Turning your garden into a winter wonderland

A touch of frost and a hazy shade of winter can transform your garden, says Peter Dowdall

Winter brings a beauty all of its own to the garden. While it may not be as showy or as flouncy as the colour which is visible during the summer months, there is subtle yet dramatic beauty all around us during these months. 

Yes, it’s there but sometimes we may need to stop and pause for a moment to see it.

That beauty is in the straw coloured stems of ornamental grasses like Miscanthus as it stands frozen, covered in hoary frost in the early mornings. It’s the sunlight as it sits, low in the sky casting its winter bright rays upon a certain feature in the garden. This may only last for minutes as the sun drops in the sky so quickly at this time of the year.

It’s the sight of a raindrop clinging to a bare stem on a Japanese Maple, and then when you stop to admire the stem structure of the Acer you become amazed at how beautiful it is and how you may have never noticed it before.

Not everything needs to be fully dressed to be beautiful, a naked birch tree for example shouldn’t be discounted just because it’s not in leaf at present. On the contrary, is it not shining brighter now, that you can see its exquisite white bark and intricate stem detail against the wintery sky.

So too the Snakebark Maple, Acer capillipes whose bark becomes like snakeskin as it matures. This magnificent natural pattern is shrouded during the other seasons covered by foliage.

The dogwoods or Cornus species are grown nearly exclusively for winter interest though their foliage during the summer and autumn is also lovely. It is now however, as their coloured stems are entirely visible growing profusely from the ground up, that they come into their own. Admire the mass plantings of these on the motorways of Ireland particularly on the M8 near Kildare but please don’t get so distracted as to forget about road safety.

It’s not all about barks and stem interest, as there are many plants that will be in flower during the winter months. Mahonia, Helleborus, Sarcoccoca, Skimmias to name but a few, will be giving of their best during the month of December and beyond. Winter bedding too, the likes of cyclamen, pansies, variegated ivies and early primula will create stunning floral displays in pots and borders during this season. Try mixing this bedding with more permanent features such as heathers, ornamental grasses and Heucheras to benefit from the different textures.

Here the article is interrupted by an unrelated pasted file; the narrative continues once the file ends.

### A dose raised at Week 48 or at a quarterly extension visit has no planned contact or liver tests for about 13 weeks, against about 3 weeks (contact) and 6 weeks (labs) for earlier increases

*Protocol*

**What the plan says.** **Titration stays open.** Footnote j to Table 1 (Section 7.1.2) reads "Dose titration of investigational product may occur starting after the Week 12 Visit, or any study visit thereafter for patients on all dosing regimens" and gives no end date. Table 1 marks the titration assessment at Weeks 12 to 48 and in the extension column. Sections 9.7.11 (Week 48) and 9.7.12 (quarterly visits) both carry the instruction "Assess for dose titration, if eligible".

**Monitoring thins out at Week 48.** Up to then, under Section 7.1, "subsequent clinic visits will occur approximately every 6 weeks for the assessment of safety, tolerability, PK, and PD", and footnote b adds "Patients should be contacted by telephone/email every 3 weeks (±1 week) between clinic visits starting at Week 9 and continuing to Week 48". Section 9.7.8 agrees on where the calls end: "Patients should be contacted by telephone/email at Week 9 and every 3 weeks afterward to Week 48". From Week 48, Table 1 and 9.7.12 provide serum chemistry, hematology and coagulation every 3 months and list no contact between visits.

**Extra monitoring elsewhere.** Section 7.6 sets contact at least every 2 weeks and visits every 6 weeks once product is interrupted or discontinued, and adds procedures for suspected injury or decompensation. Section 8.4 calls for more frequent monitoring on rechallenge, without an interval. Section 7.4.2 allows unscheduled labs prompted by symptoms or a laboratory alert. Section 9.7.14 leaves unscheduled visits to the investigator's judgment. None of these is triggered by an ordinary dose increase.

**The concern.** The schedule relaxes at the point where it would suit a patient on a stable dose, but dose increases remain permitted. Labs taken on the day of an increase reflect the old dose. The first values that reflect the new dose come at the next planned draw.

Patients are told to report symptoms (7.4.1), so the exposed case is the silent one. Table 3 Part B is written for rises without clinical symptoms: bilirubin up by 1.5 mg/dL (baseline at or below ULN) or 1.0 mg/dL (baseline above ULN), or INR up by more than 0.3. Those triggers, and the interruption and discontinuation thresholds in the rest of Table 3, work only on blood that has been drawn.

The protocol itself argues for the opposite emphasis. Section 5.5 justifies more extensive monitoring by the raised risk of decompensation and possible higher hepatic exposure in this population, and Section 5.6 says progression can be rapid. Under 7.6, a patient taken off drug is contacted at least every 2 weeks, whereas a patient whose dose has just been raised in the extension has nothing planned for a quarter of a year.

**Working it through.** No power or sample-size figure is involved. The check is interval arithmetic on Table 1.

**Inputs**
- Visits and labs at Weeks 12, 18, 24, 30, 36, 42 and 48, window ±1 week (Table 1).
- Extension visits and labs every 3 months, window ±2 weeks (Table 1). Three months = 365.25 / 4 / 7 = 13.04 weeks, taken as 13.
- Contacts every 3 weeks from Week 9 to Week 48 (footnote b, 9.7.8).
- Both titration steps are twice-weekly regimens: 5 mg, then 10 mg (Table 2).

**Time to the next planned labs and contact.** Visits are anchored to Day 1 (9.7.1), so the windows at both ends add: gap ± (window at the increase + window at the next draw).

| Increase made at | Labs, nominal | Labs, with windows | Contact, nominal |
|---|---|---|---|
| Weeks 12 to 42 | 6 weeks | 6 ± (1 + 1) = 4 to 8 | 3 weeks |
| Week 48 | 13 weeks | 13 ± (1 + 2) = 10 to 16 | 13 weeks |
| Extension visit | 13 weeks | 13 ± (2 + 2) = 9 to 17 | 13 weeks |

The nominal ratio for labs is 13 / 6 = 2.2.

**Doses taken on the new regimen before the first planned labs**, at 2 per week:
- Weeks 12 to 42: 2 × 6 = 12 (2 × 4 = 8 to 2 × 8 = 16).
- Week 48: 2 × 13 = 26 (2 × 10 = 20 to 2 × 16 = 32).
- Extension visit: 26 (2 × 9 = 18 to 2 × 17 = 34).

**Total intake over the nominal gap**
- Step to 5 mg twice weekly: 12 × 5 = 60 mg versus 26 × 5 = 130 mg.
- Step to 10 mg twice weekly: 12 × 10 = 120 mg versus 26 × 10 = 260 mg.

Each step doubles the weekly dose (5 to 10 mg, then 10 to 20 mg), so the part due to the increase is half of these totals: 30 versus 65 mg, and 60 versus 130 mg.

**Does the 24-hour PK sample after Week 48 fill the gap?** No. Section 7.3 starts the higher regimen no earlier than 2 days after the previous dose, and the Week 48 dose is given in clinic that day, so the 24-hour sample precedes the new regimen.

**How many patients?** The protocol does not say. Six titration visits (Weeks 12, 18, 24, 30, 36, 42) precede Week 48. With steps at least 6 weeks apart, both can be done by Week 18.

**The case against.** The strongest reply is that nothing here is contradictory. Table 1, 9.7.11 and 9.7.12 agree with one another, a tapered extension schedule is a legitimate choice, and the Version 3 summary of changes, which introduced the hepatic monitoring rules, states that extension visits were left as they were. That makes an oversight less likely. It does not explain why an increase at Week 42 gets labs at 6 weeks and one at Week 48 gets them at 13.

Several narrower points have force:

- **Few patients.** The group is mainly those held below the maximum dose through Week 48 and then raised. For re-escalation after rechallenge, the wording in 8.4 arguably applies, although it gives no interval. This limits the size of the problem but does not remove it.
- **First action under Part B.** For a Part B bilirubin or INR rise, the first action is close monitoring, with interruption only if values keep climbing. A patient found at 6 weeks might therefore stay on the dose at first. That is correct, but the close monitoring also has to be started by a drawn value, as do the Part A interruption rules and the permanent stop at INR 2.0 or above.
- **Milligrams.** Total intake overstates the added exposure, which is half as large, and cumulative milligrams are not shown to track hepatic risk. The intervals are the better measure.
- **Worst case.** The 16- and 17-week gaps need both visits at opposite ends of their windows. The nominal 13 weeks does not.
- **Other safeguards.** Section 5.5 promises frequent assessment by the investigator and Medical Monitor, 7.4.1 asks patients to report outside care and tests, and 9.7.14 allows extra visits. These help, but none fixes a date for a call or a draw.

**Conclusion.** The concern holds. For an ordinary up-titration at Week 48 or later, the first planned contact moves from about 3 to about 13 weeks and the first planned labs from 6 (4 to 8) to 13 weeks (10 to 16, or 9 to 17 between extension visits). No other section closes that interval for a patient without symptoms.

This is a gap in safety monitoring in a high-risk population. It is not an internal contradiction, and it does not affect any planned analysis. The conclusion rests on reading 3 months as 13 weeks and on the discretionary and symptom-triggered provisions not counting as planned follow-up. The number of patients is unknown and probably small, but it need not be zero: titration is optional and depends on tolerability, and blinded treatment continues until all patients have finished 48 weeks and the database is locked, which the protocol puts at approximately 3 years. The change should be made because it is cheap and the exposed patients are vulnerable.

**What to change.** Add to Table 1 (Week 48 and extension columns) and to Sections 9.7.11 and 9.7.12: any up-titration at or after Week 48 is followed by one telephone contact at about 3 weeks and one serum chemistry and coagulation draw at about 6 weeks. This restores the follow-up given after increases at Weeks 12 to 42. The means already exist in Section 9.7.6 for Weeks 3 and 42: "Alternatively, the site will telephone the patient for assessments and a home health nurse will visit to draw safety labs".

Some of my absolute favourites in the garden will come into bloom this month. Keep an eye out for the relatively uncommon Chimonanthus praecox or wintersweet with its beautiful waxy and strongly scented flowers which will be produced on naked stems from now on.

The flower buds on Edgeworthia will burst into life before the leaves emerge next spring, although these flowers probably won’t appear until January and maybe even February, again bringing a wonderful scent to the garden.

Daphne Jacqueline Postill is different in that she is evergreen but again she brings wonderful fragrance to the garden, if a bit later on in the season. The witch hazels too will set your garden alight during these dark months with unusual strap like petals and even more scent. I have written about all of these winter beauties in the past but one that I can’t believe that I have not yet mentioned, for it is surely one of the finest, is the Stachyurus praecox.

One of the highlights of the December and January garden Stachyurus praecox is a large deciduous shrub growing to between 3 and 4m in height with a spreading habit. A well grown specimen will produce masses of bell shaped flowers which will be coming into bloom now, hanging in 10-12cm long racemes from each stem.

Creamy yellow in colour, a shrub in full bloom is quite the sight to behold and a real showstopper in the winter garden. Like so many of the winter beauties, the flowers are on naked stems and so aren’t competing with the leaves for our attention. Also, similar to the aforementioned witch hazel it will also provide you with a fantastic autumn display as the leaves change to their seasonal hue before falling and allowing the flowers centre stage.

Most suited to a woodland type situation with an acid to neutral soil, the Stachyurus will certainly perform better the more sunlight it can get, on a good humus rich soil so don’t feel compelled to clean up those leaves once they do fall as there truly is no better soil conditioner and fertiliser.


What’s better for your health – sleeping naked or in pyjamas?

Fixing leeks in the cold snap

How some home truths can help save the planet

Wish List: Some delightfully eclectic products we need in our lives

More From The Irish Examiner